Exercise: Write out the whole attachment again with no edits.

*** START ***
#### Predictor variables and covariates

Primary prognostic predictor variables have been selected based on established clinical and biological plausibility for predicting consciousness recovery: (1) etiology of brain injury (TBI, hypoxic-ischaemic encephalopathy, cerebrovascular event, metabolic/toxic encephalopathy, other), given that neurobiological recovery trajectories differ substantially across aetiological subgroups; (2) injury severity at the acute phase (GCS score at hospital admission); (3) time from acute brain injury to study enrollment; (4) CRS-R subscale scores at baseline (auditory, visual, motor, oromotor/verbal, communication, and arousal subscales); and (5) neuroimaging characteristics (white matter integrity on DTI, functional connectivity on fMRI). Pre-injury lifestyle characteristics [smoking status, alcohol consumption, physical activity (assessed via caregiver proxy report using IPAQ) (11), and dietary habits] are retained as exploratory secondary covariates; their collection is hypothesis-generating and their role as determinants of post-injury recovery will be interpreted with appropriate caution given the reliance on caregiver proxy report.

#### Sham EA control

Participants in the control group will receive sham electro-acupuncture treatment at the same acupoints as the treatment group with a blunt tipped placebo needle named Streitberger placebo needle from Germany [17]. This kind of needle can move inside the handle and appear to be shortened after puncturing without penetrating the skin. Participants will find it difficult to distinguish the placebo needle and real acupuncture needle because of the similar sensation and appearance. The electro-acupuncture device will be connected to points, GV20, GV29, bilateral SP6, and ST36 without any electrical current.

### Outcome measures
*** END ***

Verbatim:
#### Predictor variables and covariates

Primary prognostic predictor variables have been selected based on established clinical and biological plausibility for predicting consciousness recovery: (1) etiology of brain injury (TBI, hypoxic-ischaemic encephalopathy, cerebrovascular event, metabolic/toxic encephalopathy, other), given that neurobiological recovery trajectories differ substantially across aetiological subgroups; (2) injury severity at the acute phase (GCS score at hospital admission); (3) time from acute brain injury to study enrollment; (4) CRS-R subscale scores at baseline (auditory, visual, motor, oromotor/verbal, communication, and arousal subscales); and (5) neuroimaging characteristics (white matter integrity on DTI, functional connectivity on fMRI). Pre-injury lifestyle characteristics [smoking status, alcohol consumption, physical activity (assessed via caregiver proxy report using IPAQ) (11), and dietary habits] are retained as exploratory secondary covariates; their collection is hypothesis-generating and their role as determinants of post-injury recovery will be interpreted with appropriate caution given the reliance on caregiver proxy report.

#### Sham EA control

Participants in the control group will receive sham electro-acupuncture treatment at the same acupoints as the treatment group with a blunt tipped placebo needle named Streitberger placebo needle from Germany [17]. This kind of needle can move inside the handle and appear to be shortened after puncturing without penetrating the skin. Participants will find it difficult to distinguish the placebo needle and real acupuncture needle because of the similar sensation and appearance. The electro-acupuncture device will be connected to points, GV20, GV29, bilateral SP6, and ST36 without any electrical current.

### Outcome measures